Spring on Wanstead Flats

Tested out an old Olympus Zuiko OM 50mm lens on my Panasonic GH3 camera at the weekend over on Wanstead Flats. After a long hibernation you can see Spring starting to visit the Flats.


I wish I was better at identifying wildflowers – I’ve sat here with 3 wildflower books on my desk, looked at 4 websites and I still can’t identify this beautiful little plant that was growing along the avenue that once led from Leytonstone High Road to the gates of the grand Wanstead House.

I show this picture to my 80-year father who instantly identifies it as Blackthorn. A Druid website says that in plant lore, “The Blackthorn tree is esoterically known as both the Mother of the Woods and the Dark Crone of the Woods.” And is also said to have, “the most sinister reputation in Celtic tree lore” associated with “ill omens” and to witches represents “the dark side of the Craft”.


I’m going to stick my neck out here and say this is a gorse bush but with the caveat that I could be wrong and they merely look like a gorse to the untrained eye.




All Power to the Druid Councils – Stewart Home

Stewart Home

I first heard Stewart Home reading his poem All Power to the Druid Councils on a CD given to me by a friend and frequently misremembered fragments come back to me – particularly when the world seems to be going through a period turmoil (when is it not?).

So here it is from Stewart’s website


London – City of the God of Light?

In his illuminating book, Ancient Paths, Graham Robb slips in this intriguing alternative source for the name of London while cycling along a ‘Druidic pathway’ in France unraveling the secrets of the Celtic world.

“The northernmost point of the meridian, five hundred kilometres from Chateaumeillant, lies at a place disconcertingly named  Loon Plage. The ‘beach’ is a desolate zone of wind-bent poplars and container trucks queuing for the cross-Channel ferry. In the late Iron Age, when sea levels were higher than they are today, Loon was an island called Lugdunum, which means ‘fortress of Lugh’, the Celtic god of light.

Lugdunum shared its name with several other important Celtic towns: Laon, Leiden, Loudun, Lyon and perhaps London.”

London not as old King Ludd’s hill, or the Llyn din from Welsh meaning ‘lake fort’, or the Londinium of the Romans, but the City of the God of Light. On those days when London lies snugly beneath a duvet of grey cloud I must say it’s hard to imagine but it deserves to be added to the list – who knows, maybe the Druids had a sense of humour.

Urban Druid


I recorded this video on a walk in Epping Forest last November – ruminating of the idea of urban druidry. I’d just bought Living Druidry by Emma Restall Orr – I’ve been toying with the idea of doing a Druidry correspondence course for years, initially tickled that such a thing was even possible but then increasingly drawn into the idea of connecting with some form of environment based faith system (you can put that down to impending middle age if you like). But every time I dip my toe in the pagan pond it always turns up ethereal folk swanning around in Wiltshire or somewhere similarly scenic and Arthurian.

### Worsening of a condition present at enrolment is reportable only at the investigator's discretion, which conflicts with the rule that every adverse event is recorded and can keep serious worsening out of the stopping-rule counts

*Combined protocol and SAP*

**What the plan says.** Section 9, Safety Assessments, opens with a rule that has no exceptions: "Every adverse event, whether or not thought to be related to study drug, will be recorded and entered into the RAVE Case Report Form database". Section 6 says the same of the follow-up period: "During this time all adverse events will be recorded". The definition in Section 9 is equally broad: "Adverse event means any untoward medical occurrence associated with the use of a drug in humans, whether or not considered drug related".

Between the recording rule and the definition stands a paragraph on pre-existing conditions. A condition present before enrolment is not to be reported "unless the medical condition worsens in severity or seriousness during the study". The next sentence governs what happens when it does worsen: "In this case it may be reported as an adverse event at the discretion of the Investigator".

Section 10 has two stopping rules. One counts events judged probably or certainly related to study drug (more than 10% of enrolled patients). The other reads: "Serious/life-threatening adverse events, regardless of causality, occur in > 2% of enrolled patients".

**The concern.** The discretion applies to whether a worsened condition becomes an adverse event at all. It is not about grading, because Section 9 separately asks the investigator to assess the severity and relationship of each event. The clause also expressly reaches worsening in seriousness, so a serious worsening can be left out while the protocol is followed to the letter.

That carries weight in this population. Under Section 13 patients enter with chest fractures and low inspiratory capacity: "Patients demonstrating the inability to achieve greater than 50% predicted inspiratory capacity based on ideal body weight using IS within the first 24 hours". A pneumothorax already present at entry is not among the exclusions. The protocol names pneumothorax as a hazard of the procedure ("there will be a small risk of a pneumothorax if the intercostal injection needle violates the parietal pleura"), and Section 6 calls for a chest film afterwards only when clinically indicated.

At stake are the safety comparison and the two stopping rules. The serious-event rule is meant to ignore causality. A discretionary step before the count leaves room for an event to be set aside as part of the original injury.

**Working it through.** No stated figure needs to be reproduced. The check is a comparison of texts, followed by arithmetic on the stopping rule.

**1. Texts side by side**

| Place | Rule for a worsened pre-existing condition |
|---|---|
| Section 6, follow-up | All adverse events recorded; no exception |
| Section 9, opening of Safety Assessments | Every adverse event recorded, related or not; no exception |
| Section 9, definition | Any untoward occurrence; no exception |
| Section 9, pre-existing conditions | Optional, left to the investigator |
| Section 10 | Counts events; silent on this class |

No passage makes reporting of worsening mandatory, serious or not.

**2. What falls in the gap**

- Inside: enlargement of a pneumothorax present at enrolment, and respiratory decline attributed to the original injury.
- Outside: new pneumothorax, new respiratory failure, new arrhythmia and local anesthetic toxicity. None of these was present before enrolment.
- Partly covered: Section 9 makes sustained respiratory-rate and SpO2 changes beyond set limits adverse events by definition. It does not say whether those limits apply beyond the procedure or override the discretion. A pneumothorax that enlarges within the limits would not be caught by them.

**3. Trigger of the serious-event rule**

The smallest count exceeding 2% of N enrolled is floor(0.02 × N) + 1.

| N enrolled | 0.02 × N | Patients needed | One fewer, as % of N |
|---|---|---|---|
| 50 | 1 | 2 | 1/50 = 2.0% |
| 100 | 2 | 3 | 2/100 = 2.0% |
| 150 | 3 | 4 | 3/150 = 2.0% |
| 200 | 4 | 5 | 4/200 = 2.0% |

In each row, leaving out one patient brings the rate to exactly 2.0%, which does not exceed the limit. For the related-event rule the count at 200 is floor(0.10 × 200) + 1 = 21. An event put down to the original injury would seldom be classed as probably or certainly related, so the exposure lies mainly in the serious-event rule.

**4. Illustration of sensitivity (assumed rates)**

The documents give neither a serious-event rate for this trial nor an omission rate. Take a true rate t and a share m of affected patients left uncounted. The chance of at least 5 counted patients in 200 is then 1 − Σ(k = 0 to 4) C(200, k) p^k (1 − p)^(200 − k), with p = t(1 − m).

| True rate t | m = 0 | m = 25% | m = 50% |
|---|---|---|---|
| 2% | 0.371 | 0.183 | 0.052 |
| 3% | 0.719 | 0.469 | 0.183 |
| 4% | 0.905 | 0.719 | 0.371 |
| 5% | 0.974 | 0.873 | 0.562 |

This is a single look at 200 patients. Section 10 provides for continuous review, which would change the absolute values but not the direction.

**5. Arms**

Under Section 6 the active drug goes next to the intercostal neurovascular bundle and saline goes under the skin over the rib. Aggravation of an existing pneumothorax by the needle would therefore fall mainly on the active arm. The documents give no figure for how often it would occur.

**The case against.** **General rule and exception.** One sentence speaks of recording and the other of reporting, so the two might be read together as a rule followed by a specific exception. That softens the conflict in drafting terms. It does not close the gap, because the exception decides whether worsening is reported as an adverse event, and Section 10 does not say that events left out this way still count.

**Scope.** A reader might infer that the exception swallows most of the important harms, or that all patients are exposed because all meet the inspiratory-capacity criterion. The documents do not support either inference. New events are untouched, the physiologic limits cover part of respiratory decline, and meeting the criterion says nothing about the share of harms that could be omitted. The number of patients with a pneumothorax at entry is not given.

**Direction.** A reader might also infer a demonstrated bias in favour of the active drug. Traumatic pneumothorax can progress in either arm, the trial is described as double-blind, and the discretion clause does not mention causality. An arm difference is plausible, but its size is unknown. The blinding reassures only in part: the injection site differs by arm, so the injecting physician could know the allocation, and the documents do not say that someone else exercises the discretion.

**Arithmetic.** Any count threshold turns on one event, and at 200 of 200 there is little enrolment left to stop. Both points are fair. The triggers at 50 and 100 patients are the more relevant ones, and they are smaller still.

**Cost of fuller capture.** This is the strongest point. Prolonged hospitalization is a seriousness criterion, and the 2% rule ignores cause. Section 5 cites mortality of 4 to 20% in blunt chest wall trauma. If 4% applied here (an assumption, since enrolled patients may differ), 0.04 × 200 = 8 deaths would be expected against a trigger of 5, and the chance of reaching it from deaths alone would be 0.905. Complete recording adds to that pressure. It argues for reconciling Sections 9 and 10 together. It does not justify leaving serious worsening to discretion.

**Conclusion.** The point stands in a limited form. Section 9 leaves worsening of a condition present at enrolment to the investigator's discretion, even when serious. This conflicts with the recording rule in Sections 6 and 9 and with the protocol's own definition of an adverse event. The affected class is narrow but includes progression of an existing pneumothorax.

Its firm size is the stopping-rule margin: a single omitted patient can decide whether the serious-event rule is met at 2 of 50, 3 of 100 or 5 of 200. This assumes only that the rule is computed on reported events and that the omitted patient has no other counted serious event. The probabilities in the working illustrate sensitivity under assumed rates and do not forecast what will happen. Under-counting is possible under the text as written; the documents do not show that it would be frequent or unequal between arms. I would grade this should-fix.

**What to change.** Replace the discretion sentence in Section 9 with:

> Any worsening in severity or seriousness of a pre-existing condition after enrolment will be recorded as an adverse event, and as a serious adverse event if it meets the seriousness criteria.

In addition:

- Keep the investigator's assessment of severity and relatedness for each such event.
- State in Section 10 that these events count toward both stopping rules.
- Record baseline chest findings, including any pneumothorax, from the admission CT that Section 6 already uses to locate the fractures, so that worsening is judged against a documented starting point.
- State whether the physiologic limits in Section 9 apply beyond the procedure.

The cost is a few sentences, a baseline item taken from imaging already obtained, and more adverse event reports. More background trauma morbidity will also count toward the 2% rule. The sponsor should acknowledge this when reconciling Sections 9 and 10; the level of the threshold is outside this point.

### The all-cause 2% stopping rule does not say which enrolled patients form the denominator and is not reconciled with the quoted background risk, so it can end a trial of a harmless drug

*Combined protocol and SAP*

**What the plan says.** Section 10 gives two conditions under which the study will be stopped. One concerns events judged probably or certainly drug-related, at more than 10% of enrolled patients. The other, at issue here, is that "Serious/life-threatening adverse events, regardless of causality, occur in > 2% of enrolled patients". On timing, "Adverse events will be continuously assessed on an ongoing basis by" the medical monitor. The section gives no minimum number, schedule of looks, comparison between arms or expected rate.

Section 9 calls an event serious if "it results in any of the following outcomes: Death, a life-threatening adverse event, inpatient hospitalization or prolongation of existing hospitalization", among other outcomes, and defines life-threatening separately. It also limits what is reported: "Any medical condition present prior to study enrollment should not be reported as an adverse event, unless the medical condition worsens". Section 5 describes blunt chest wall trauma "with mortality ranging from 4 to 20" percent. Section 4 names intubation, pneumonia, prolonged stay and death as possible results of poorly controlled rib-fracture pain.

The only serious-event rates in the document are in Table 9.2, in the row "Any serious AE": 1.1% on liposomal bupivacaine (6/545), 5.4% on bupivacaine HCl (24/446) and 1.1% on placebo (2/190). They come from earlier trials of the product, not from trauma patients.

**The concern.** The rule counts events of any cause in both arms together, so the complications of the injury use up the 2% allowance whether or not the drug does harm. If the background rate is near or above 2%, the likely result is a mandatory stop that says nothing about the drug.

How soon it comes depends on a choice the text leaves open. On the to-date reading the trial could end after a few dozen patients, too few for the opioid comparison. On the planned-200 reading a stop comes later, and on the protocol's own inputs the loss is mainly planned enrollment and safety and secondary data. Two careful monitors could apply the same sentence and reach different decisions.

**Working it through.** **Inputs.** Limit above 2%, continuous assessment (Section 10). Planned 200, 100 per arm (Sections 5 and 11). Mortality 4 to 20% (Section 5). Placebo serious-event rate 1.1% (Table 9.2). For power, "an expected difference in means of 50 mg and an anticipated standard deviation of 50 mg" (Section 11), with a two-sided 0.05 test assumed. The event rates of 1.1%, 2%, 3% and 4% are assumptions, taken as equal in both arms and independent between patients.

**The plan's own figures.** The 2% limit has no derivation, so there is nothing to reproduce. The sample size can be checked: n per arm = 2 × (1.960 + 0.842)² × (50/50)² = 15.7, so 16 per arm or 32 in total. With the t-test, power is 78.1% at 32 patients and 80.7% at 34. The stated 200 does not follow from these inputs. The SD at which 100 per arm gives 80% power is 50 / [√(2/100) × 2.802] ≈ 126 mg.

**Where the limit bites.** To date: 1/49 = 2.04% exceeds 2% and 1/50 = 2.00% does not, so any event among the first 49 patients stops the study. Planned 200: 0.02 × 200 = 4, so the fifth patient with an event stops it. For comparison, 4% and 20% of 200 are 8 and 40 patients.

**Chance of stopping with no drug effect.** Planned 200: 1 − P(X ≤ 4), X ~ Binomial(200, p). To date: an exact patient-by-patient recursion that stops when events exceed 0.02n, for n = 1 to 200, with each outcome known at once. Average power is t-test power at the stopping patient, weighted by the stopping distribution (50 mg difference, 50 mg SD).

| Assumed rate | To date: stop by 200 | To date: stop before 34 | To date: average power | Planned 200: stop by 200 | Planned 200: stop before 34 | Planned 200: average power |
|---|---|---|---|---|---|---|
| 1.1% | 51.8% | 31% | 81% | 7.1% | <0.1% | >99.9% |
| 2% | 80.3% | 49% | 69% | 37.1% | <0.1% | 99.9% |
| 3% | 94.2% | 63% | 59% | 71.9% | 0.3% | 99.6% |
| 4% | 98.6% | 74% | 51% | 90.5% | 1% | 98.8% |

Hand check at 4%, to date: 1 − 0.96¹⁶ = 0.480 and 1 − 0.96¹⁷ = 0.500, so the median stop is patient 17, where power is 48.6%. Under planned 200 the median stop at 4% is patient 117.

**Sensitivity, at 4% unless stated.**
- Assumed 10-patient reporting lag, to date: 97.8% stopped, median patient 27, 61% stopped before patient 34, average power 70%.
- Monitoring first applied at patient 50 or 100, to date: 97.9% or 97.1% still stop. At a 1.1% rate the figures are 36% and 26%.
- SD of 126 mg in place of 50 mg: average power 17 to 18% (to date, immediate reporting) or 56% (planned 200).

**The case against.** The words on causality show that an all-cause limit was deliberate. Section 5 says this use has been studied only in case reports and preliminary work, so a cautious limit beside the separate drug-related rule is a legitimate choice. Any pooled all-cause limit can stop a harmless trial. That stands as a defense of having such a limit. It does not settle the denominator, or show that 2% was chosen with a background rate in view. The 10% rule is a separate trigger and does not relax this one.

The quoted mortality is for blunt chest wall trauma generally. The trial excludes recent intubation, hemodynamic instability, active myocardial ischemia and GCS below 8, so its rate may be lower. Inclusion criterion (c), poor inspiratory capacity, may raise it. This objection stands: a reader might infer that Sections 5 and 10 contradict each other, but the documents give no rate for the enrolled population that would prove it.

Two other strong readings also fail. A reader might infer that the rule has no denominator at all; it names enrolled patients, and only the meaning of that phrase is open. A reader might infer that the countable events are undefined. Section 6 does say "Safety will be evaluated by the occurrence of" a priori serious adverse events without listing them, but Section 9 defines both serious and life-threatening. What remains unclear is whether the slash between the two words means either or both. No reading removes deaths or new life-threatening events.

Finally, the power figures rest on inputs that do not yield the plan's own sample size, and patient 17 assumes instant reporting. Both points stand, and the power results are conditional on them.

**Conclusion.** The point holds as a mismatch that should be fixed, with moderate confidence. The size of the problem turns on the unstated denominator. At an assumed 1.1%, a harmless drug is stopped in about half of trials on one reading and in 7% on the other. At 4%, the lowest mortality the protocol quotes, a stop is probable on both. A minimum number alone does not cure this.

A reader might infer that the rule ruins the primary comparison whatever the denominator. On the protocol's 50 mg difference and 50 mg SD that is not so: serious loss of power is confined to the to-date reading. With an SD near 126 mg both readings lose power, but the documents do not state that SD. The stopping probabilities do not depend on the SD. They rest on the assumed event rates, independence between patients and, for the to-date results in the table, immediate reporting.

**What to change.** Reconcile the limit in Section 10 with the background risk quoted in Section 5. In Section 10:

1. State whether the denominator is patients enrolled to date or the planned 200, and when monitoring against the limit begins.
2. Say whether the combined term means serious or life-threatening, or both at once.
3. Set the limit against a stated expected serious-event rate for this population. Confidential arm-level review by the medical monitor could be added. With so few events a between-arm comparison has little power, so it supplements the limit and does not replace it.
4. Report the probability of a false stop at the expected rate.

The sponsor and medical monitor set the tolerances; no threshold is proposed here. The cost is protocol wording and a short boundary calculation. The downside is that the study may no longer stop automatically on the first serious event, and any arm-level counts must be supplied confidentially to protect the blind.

Ambresbury Banks

Ambresbury Banks

Well for me there is nothing more Arthurian than Epping Forest – one of the candidates for the real King Arthur was knocking around these parts, Ambrosius Aurelianus, who re-fortified Ambresbury Banks up near Theydon Bois. But getting away from supposed previous Golden Ages why can’t druidry be just as relevant to a dirty old city like London as to the chalk downlands and sweeping green hills.

In my mind though, when I entertain the idea the Urban Druid it looks as if it would be to druidry what Tony Hancock’s artist was to the art world in The Rebel.



Pagan Britain by Ronald Hutton


There’s an intriguing and rewarding review of Ronald Hutton’s Pagan Britain by Graham Robb, author of The Ancient Paths – discovering the lost map of Celtic Europe, which I have lying unread on a stack of books behind me. I’ll soon be adding Pagan Britain to the pile and place it next to Robb’s book to see what happens. I’m fond of dabbling in a bit of neo-paganism myself but lurking in a corner of my mind as I do so is the idea that it is mostly a C18th invention.

Historians should be “prepared to stand back and let the public dream its own dreams”, Hutton says. Members of that public who venture into this dense, erudite work in search of dream-fuel will have many sleepless nights. But, for Hutton, flimsy speculation is the enemy of truth, and in this, it seems, archaeologists are almost as guilty as credulous neo-pagans. In fact, there was probably no “organised and self-conscious British pagan religion throughout the Middle Ages”, instead witchcraft was mostly a construct of theologians and magistrates. And there is no evidence “that any active pagan religion survived anywhere in the island, in opposition to Christianity, throughout the Middle Ages, let alone longer“.Graham Robb – The Guardian 25.01.14

read the review here

Topographical Rambling Goes Beat – The Streets Escapist

The topographical ramble, the derive, the drift, the sarha (Arab/Palestinian expression meaning to roam without restraint where the spirit takes you – see the brilliant Palestinian Walks) – has gone beat with Mike Skinner’s latest release The Escapist. The video sees Mike heading off in a reverie on a 770 mile fugue from Dover to Cannes like an electro Ivor Gurney – although Gurney merely walked from High Wycombe to Gloucester in just over a day – a paltry 76 miles that produced a piano prelude in D-Flat minor.

Could Skinner’s muso-psychogeograhical detour have been inspired by Krautrocking Archdrud Julian Cope who traversed the unlikely path from pop to being an expert on neolithic monuments and godhead of neo-paganism.
Or am I making that connection because they both appeared the current Observer Music Monthly